Entrepreneurship is big in 2020 and for good reason: more and more people are freeing themselves from the 9 to 5 grind and starting their own businesses. But it takes some seriously good self-management and organization to bring together your own projects and execute them successfully. In this post we take a look at the most important project planning steps and which simple project planning tools you’ll need to get your entire team moving in the right direction.
You have a project in mind? Great. But what’s it all about? The very first of your project planning steps should be to write out a comprehensive business case detailing exactly why and how your project is going to add to the success of your business. Analyze it. Get some people you trust to analyze it. If your project still seems like a good idea, proceed to step 2!
This project won’t be happening in a vacuum where no other human being exists. You’re going to have stakeholders and you should involve those stakeholders as soon as possible to gauge their thoughts on your project plan. Whether your stakeholders are partners, distributors, or even your potential customer base, getting feedback early on in your project planning steps is vital.
Once you have met with key people in your team and beyond, it’s time to lay down some parameters for your project. Think about what the project will and won’t attempt to accomplish and make both of those things very clear in your project plan. We all like to aim for the stars, but projects with realistic (and clearly spelled out) expectations will go on to get better results than those with lofty goals and vague parameters.
If you’ve landed on the scope of your project, it’s time to lay out some clear objectives that you’ll be aiming for throughout its lifespan. Your objectives not only need to be clearly defined, but also achievable! An objective that states ‘capture the European market’ is all well and good, but try smaller, more manageable objectives first, and adjust to loftier goals as you start to see success.
Objectives are goals - deliverables are actions that will help you achieve those goals. This is one of the most important project planning steps, so do not skip it! Deciding on your deliverables should involve a lot of careful planning and sense checking with your stakeholders. After all, you can note that Mary will have stock delivered to the depot within one week - but if Mary’s truck has gone in for a service, your plans will be scuppered. Deliverable planning done well can really set your project up for success.
Scheduling will keep your entire project plan on track. Scheduling is the difference between “that will get done” to “that was done last week.”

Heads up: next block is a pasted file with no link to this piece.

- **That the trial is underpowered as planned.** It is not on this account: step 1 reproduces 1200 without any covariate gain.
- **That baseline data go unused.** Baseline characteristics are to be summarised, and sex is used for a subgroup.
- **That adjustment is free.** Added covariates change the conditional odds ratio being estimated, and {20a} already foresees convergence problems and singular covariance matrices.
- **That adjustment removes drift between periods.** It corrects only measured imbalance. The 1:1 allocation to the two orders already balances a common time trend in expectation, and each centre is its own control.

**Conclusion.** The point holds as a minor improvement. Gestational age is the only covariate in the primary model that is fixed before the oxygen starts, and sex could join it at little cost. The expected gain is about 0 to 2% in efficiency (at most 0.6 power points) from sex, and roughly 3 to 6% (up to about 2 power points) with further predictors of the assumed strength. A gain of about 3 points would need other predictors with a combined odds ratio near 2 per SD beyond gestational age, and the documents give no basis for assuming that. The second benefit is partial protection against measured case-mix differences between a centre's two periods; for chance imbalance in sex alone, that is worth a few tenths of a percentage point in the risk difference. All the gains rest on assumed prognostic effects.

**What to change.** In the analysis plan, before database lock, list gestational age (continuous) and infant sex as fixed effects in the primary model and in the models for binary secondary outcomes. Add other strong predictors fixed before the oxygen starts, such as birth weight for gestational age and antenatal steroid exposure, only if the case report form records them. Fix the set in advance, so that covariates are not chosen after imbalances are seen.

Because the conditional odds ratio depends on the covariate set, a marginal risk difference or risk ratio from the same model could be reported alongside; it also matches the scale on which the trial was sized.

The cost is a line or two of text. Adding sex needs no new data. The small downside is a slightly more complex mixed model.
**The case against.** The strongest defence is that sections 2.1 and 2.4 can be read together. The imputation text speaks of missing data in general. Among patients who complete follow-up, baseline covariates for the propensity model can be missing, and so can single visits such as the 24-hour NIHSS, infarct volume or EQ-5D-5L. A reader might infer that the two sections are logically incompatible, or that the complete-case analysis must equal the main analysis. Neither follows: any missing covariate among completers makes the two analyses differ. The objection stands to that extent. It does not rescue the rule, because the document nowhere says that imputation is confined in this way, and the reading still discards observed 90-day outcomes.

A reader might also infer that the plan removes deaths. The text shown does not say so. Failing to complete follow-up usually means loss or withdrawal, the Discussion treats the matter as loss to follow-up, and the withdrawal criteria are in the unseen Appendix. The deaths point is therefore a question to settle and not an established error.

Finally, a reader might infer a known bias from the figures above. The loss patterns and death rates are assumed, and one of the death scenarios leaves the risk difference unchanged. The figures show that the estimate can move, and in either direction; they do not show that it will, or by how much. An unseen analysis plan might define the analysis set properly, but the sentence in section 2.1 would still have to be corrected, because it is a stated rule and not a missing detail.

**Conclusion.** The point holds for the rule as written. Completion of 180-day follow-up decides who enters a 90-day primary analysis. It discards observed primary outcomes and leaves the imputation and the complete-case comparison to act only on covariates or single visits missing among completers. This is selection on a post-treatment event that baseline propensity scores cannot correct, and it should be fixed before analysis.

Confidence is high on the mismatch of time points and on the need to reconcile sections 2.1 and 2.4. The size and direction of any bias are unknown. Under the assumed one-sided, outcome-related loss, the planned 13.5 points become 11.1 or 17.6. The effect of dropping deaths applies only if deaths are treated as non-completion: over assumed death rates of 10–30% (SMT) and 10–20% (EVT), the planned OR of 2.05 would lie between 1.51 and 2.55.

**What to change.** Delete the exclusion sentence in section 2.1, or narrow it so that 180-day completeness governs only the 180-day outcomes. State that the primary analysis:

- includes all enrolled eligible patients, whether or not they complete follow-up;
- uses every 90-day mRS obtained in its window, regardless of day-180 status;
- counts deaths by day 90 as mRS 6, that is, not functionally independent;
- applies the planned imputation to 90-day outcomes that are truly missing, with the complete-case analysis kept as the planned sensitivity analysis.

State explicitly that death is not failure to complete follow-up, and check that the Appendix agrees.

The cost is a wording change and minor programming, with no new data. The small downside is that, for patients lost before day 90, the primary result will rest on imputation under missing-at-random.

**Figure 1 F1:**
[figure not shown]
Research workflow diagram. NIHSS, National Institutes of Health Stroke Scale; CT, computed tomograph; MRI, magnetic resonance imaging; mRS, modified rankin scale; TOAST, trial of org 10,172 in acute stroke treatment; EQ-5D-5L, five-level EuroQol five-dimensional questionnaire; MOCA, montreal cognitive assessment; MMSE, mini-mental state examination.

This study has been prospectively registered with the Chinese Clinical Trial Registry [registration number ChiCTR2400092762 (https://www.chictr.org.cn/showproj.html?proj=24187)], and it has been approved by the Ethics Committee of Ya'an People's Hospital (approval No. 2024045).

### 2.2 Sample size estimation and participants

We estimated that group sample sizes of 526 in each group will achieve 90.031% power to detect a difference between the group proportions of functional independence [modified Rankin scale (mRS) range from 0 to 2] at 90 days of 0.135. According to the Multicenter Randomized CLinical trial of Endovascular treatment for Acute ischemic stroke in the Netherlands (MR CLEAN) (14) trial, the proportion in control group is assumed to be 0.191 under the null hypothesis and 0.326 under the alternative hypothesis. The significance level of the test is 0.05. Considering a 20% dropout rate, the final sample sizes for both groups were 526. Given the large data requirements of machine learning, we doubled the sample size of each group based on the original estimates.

Planning out your project schedule and including important details such as milestones, goals and deliverables is how you’ll begin to take your plan from paper to action.
Don’t be the kind of entrepreneur who tries to do it all themselves. Unless your business really is very small and you simply don’t have the capital to hire help, then you need to learn how to delegate - and early on.
Using your project plan to assign tasks is the best way of making good use of your team from the start. You’ll also have a very clear understanding of who is doing what, and will be able to keep watch over deadlines and performance.
The last, but by no means the least of the project planning steps, is risk assessment. Step back and take a look at your project plan, asking yourself: “Where could things go wrong?”
Check your objectives, your deliverables, and the scope of your project and try and find fault with it. What if your suppliers don’t deliver on time? How will that affect the project as a whole? What is your marketing and communications plan and could your promotional ideas backfire on you? Risk is everywhere in business - so plan for it!
If you’re aiming to become a successful entrepreneur, the first thing you need to know is this: You won’t get anywhere without a serious dose of organization. So what project planning tools do other successful businesspeople use to ensure their projects take off and fly?
The first, and perhaps most important of the project planning tools is a scheduling system that really works for you. Whether you chooseProject Manager,Toggl, or even your owndigital planner, getting the right scheduling tool for you will help you plan and delegate with tasks, templates, workflows, and calendars
Collaboration tools are one of the hottest trends in project planning right now, and for good reason. Sites likeTrello andAsana are excellent ways of assigning tasks, adding notes to deliverables, editing, and approving work.
Do you have a good editing and document sharing system going within your team? Are you in control of your document versions? Whether you useDropBox,GoogleDocs or another document sharing tool - getting your documentation ducks in a row is important.
There are plenty of evaluation tools once your project has launched or wrapped up - and evaluation is one of the most important things you can do. From customer surveys to data analysis and focus groups, project evaluation tools can be both physical and digital in nature.
There are a whole bunch of steps to the project planning process, and a whole bunch of project planning tools vying for your attention along the way. If you’re not a fan of having screeds of digital platforms to get accustomed to, or if you’re just a fan of keeping things simple, then getting things done and dusted in your own personal planner is a totally legitimate way of going about your project planning. If you need a new planner in your life -try this one.Happy project planning!